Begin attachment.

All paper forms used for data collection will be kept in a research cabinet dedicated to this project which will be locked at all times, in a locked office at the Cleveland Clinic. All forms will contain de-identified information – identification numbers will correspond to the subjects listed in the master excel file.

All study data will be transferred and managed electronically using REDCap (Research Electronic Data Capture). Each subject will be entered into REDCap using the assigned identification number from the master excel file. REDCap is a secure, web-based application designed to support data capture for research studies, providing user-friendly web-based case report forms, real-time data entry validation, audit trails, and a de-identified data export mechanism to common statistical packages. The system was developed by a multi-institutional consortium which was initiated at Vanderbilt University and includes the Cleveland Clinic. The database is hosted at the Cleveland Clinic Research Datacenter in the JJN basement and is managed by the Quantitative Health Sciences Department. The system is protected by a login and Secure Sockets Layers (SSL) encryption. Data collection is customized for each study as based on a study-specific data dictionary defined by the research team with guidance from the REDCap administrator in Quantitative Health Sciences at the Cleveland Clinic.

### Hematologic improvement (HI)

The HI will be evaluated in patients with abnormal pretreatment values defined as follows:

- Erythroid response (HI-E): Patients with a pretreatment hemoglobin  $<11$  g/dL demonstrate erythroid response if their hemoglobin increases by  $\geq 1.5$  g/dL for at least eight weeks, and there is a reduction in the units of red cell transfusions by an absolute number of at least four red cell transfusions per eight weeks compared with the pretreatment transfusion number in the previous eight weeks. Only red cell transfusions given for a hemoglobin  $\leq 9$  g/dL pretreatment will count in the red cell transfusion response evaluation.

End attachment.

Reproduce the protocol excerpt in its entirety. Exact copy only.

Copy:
All paper forms used for data collection will be kept in a research cabinet dedicated to this project which will be locked at all times, in a locked office at the Cleveland Clinic. All forms will contain de-identified information – identification numbers will correspond to the subjects listed in the master excel file.

All study data will be transferred and managed electronically using REDCap (Research Electronic Data Capture). Each subject will be entered into REDCap using the assigned identification number from the master excel file. REDCap is a secure, web-based application designed to support data capture for research studies, providing user-friendly web-based case report forms, real-time data entry validation, audit trails, and a de-identified data export mechanism to common statistical packages. The system was developed by a multi-institutional consortium which was initiated at Vanderbilt University and includes the Cleveland Clinic. The database is hosted at the Cleveland Clinic Research Datacenter in the JJN basement and is managed by the Quantitative Health Sciences Department. The system is protected by a login and Secure Sockets Layers (SSL) encryption. Data collection is customized for each study as based on a study-specific data dictionary defined by the research team with guidance from the REDCap administrator in Quantitative Health Sciences at the Cleveland Clinic.

### Hematologic improvement (HI)

The HI will be evaluated in patients with abnormal pretreatment values defined as follows:

- Erythroid response (HI-E): Patients with a pretreatment hemoglobin  $<11$  g/dL demonstrate erythroid response if their hemoglobin increases by  $\geq 1.5$  g/dL for at least eight weeks, and there is a reduction in the units of red cell transfusions by an absolute number of at least four red cell transfusions per eight weeks compared with the pretreatment transfusion number in the previous eight weeks. Only red cell transfusions given for a hemoglobin  $\leq 9$  g/dL pretreatment will count in the red cell transfusion response evaluation.